Encyclopedia of Fantasy (1997)
Ewers, Hanns Heinz

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(1871-1943) German novelist and essayist. Although a member of the Nazi Party, HHE was later accused of being a Jewish sympathizer and his work was banned. His writing career began in 1901 with a set of satirical rhymes, but not until the appearance of Der Zauberlehring (1907; trans Ludwig Lewisohn as The Sorcerer's Apprentice 1927 US) – the first of the Frank Braun trilogy – did he became established. Braun becomes involved with a religious cult, and hypnotizes his mistress into believing she is a saint. The mistress willingly becomes a martyr, with Braun delivering the final blow. The second volume, Alraune (1911; trans Guy Endore 1929 US) surrounds the first: chronologically, the first third of Alraune is followed by the whole of The Sorcerer's Apprentice, which is followed by the remainder of Alraune. By the end, Braun has become a dissolute and debtor. He encourages his uncle to experiment in the creation of a degenerate form of humanity. The result is a woman who has a fatal effect on any whom she contacts (see Femme Fatale). Strong in erotic (see Sex) and Vampire imagery and intensely decadent (see Decadence), the novel was immensely popular and was five times filmed (in 1918 twice, 1928, 1930, 1952). The final volume, Vampir (1921; trans as Vampire 1934 US), depicts Braun as a nonsupernatural vampire; the novel is an excuse for further erotic and sadistic episodes. All three volumes propound the inferiority of non-Teutonic races. HHE's short fiction is often sadistic with a preference for the Conte Cruel. His work was influenced by Edgar Allan Poe, though he also shows the effect of Théophile Gautier, Charles Baudelaire and J.-K. Huysmans. Although HHE's stories were collected in three volumes in Germany – Das Grauen ["The Gruesome"] (coll 1908), Die Besessenen ["Obsessions"] (coll 1909) and Nachtmahr ["Nightmares"] (coll 1922) – few have been translated into English; a limited selection has been issued as Blood (coll trans Erich Posselt and Sinclair Dombrow 1930 chap US). His best-known story, "The Spider" (1915 International Magazine), is a genuinely atmospheric tale of Witchcraft and Magic.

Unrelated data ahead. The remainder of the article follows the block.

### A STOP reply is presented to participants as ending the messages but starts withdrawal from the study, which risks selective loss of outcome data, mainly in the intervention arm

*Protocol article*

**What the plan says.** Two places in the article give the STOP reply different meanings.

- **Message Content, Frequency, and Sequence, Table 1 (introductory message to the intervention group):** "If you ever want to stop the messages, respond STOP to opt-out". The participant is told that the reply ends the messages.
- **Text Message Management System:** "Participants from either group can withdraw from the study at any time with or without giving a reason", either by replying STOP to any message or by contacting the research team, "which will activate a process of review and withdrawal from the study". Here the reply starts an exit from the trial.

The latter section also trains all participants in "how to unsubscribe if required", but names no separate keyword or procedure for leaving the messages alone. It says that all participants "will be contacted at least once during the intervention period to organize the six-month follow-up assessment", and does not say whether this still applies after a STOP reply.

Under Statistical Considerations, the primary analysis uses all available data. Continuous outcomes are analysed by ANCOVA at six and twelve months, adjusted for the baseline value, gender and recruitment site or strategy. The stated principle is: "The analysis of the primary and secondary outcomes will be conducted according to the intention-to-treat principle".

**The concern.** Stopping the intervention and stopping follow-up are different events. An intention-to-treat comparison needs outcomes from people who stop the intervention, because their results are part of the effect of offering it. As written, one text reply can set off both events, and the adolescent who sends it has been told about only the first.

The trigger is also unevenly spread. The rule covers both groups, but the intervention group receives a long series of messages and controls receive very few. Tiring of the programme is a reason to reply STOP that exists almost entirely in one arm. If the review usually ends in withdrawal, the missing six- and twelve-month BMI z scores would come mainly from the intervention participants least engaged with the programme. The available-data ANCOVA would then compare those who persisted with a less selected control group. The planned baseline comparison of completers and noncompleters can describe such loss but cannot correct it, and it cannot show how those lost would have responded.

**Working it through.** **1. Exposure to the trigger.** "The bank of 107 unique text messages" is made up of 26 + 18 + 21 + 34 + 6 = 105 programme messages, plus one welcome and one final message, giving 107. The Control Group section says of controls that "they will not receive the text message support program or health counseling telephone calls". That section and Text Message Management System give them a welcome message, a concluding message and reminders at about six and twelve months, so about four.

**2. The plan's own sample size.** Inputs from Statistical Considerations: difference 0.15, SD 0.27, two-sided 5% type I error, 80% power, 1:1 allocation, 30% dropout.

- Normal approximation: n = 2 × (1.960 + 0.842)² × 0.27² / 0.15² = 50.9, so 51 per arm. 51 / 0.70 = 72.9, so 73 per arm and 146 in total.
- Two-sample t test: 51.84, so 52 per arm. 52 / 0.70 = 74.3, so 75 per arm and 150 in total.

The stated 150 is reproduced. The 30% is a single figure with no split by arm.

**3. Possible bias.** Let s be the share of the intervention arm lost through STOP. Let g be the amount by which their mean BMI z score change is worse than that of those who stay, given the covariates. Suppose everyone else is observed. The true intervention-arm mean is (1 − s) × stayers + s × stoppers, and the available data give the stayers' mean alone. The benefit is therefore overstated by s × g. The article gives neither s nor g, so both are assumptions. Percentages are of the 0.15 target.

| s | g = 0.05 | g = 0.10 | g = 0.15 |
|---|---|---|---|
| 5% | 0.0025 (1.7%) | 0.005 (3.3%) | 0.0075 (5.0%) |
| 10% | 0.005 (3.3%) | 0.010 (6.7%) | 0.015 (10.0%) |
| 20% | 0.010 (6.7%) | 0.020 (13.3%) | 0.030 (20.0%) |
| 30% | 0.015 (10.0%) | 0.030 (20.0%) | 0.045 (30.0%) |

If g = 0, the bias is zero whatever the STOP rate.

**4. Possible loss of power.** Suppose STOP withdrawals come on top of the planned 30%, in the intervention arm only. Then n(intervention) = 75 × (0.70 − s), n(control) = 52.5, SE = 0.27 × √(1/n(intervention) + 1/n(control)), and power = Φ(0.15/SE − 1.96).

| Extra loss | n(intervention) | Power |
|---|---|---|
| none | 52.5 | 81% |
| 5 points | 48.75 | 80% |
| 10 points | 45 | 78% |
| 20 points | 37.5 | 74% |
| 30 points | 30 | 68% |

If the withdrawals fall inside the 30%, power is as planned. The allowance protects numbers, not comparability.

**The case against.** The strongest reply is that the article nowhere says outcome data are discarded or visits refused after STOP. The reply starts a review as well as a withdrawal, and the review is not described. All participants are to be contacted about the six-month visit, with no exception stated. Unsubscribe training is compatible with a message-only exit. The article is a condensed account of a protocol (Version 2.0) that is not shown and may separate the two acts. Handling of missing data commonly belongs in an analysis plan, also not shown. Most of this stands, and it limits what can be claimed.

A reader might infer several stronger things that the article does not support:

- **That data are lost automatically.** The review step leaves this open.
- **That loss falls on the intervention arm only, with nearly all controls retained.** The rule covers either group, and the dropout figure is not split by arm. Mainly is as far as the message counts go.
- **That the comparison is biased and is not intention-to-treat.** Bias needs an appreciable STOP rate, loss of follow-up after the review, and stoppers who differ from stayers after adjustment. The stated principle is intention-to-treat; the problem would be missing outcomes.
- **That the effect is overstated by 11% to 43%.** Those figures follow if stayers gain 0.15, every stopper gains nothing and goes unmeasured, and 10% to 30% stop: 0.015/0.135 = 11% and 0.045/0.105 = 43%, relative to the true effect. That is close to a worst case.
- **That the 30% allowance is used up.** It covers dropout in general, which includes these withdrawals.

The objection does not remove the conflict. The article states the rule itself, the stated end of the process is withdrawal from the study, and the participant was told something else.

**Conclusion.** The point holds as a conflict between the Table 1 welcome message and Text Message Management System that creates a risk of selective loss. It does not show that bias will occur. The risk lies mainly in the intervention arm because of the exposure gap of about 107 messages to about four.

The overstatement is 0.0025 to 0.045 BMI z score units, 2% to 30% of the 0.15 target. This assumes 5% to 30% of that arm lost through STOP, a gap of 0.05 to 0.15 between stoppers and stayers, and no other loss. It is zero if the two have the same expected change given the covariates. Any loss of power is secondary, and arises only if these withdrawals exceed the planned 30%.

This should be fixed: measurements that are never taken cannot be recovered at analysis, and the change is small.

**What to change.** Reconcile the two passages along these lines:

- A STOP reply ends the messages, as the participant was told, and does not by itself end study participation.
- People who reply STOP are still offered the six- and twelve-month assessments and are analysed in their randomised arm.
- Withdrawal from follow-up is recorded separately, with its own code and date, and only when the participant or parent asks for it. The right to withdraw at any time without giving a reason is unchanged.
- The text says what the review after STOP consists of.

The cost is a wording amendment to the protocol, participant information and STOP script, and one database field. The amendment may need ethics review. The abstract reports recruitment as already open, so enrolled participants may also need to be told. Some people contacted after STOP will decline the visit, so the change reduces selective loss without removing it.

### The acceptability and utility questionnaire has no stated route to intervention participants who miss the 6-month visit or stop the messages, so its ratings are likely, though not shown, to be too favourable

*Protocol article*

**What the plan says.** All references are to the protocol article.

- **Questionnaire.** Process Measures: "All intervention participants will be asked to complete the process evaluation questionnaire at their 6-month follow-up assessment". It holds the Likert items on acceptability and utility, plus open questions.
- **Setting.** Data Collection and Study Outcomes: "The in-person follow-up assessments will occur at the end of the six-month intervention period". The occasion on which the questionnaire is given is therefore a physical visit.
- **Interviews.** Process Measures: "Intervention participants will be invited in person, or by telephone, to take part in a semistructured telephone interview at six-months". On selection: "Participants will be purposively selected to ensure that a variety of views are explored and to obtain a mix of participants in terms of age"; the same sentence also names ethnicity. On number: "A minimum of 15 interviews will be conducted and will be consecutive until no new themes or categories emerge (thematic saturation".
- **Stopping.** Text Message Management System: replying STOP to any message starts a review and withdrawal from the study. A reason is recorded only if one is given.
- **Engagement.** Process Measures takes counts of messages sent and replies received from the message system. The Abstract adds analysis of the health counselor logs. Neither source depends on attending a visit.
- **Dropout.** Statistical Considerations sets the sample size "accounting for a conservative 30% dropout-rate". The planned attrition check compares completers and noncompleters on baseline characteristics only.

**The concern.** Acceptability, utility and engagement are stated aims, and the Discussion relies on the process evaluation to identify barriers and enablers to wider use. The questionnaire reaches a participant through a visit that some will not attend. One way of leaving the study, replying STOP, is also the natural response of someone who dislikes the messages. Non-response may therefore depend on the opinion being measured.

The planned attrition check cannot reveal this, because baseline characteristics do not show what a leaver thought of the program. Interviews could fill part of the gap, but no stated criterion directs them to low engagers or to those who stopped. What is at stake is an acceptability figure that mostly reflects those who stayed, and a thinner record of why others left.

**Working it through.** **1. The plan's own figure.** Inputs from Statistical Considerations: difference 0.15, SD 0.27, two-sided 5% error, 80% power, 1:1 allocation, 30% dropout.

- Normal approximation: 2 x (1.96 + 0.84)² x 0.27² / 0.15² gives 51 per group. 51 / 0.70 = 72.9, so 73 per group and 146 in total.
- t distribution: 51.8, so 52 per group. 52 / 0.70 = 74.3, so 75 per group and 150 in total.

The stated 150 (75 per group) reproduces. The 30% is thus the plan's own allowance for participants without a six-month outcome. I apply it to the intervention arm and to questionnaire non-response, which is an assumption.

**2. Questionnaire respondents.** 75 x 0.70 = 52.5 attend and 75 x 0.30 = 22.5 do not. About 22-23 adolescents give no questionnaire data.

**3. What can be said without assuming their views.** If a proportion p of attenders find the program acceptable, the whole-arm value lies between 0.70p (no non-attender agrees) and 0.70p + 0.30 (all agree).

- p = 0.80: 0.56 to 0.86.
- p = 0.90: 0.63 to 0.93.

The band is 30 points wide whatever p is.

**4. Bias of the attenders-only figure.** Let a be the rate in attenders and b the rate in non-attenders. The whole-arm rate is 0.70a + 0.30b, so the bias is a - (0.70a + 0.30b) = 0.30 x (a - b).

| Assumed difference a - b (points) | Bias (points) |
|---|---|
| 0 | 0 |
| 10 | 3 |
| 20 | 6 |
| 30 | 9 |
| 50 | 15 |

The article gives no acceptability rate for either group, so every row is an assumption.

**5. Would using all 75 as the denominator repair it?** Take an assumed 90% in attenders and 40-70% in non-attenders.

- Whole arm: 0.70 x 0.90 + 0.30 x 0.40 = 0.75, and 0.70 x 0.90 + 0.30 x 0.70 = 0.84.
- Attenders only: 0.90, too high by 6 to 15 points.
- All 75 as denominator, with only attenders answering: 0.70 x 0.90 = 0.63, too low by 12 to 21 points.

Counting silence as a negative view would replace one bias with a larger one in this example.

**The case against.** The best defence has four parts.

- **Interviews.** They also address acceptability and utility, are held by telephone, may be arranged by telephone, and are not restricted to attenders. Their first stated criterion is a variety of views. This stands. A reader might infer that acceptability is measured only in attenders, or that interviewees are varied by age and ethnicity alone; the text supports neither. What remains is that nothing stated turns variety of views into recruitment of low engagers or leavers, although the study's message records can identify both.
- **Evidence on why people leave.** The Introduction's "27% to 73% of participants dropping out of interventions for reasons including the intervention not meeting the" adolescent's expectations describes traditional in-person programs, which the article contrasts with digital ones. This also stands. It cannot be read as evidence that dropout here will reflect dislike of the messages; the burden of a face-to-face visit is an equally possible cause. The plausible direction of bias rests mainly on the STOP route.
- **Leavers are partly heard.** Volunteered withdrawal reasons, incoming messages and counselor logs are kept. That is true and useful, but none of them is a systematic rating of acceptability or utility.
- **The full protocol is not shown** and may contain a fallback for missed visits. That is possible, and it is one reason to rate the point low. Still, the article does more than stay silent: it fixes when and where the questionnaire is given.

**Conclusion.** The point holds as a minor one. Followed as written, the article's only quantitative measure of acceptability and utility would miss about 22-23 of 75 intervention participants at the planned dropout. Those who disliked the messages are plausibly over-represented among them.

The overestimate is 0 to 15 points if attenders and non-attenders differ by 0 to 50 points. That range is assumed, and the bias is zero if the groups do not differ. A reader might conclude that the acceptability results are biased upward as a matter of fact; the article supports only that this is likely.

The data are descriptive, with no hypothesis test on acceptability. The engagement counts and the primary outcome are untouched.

HHE appears as a character in The Bloody Red Baron (1995) by Kim Newman, where he gets a comeuppance many will cheer. However, HHE's works were a product of their time, and in due course he came to his senses, leaving Germany before WWII. He died in the USA. [MA]

Hanns Heinz Ewers

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This entry is taken from the Encyclopedia of Fantasy (1997) edited by John Clute and John Grant. It is provided as a reference and resource for users of the SF Encyclopedia, but apart from possible small corrections has not been updated.